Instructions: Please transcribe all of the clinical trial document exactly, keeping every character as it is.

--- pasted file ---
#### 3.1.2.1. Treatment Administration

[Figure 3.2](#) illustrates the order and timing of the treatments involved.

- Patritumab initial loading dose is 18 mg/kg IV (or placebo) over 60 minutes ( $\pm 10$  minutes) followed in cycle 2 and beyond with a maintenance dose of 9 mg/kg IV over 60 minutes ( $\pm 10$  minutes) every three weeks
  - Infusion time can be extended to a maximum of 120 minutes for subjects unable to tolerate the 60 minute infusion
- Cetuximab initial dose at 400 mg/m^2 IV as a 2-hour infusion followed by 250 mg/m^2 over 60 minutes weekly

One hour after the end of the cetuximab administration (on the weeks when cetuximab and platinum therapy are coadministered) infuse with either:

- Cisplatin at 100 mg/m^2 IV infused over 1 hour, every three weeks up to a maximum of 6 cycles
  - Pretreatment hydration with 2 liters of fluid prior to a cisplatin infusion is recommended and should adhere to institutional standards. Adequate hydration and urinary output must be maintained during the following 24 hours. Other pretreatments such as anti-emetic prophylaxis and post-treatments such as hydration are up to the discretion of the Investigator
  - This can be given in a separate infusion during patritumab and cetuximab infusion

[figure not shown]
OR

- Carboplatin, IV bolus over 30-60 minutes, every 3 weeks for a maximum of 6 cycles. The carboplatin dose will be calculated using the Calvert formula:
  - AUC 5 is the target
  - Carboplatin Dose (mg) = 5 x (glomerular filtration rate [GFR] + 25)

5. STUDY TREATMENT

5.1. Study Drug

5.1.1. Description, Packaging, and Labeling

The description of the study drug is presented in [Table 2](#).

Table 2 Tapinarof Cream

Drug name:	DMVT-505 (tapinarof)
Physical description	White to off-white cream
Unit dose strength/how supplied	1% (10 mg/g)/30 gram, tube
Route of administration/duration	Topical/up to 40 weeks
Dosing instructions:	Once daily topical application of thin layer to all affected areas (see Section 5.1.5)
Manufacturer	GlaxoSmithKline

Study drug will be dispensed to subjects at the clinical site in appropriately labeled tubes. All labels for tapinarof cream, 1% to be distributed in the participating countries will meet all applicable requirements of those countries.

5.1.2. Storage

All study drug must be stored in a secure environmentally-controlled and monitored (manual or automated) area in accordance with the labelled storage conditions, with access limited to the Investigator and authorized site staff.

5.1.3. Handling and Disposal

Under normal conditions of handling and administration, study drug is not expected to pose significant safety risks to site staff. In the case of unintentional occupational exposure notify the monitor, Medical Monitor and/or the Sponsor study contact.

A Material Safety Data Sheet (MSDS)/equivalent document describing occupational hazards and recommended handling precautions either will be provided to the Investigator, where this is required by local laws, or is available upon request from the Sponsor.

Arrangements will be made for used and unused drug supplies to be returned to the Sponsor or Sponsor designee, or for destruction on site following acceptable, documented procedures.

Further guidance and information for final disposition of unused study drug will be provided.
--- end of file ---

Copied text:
#### 3.1.2.1. Treatment Administration

[Figure 3.2](#) illustrates the order and timing of the treatments involved.

- Patritumab initial loading dose is 18 mg/kg IV (or placebo) over 60 minutes ( $\pm 10$  minutes) followed in cycle 2 and beyond with a maintenance dose of 9 mg/kg IV over 60 minutes ( $\pm 10$  minutes) every three weeks
  - Infusion time can be extended to a maximum of 120 minutes for subjects unable to tolerate the 60 minute infusion
- Cetuximab initial dose at 400 mg/m^2 IV as a 2-hour infusion followed by 250 mg/m^2 over 60 minutes weekly

One hour after the end of the cetuximab administration (on the weeks when cetuximab and platinum therapy are coadministered) infuse with either:

- Cisplatin at 100 mg/m^2 IV infused over 1 hour, every three weeks up to a maximum of 6 cycles
  - Pretreatment hydration with 2 liters of fluid prior to a cisplatin infusion is recommended and should adhere to institutional standards. Adequate hydration and urinary output must be maintained during the following 24 hours. Other pretreatments such as anti-emetic prophylaxis and post-treatments such as hydration are up to the discretion of the Investigator
  - This can be given in a separate infusion during patritumab and cetuximab infusion

[figure not shown]
OR

- Carboplatin, IV bolus over 30-60 minutes, every 3 weeks for a maximum of 6 cycles. The carboplatin dose will be calculated using the Calvert formula:
  - AUC 5 is the target
  - Carboplatin Dose (mg) = 5 x (glomerular filtration rate [GFR] + 25)

5. STUDY TREATMENT

5.1. Study Drug

5.1.1. Description, Packaging, and Labeling

The description of the study drug is presented in [Table 2](#).

Table 2 Tapinarof Cream

Drug name:	DMVT-505 (tapinarof)
Physical description	White to off-white cream
Unit dose strength/how supplied	1% (10 mg/g)/30 gram, tube
Route of administration/duration	Topical/up to 40 weeks
Dosing instructions:	Once daily topical application of thin layer to all affected areas (see Section 5.1.5)
Manufacturer	GlaxoSmithKline

Study drug will be dispensed to subjects at the clinical site in appropriately labeled tubes. All labels for tapinarof cream, 1% to be distributed in the participating countries will meet all applicable requirements of those countries.

5.1.2. Storage

All study drug must be stored in a secure environmentally-controlled and monitored (manual or automated) area in accordance with the labelled storage conditions, with access limited to the Investigator and authorized site staff.

5.1.3. Handling and Disposal

Under normal conditions of handling and administration, study drug is not expected to pose significant safety risks to site staff. In the case of unintentional occupational exposure notify the monitor, Medical Monitor and/or the Sponsor study contact.

A Material Safety Data Sheet (MSDS)/equivalent document describing occupational hazards and recommended handling precautions either will be provided to the Investigator, where this is required by local laws, or is available upon request from the Sponsor.

Arrangements will be made for used and unused drug supplies to be returned to the Sponsor or Sponsor designee, or for destruction on site following acceptable, documented procedures.

Further guidance and information for final disposition of unused study drug will be provided.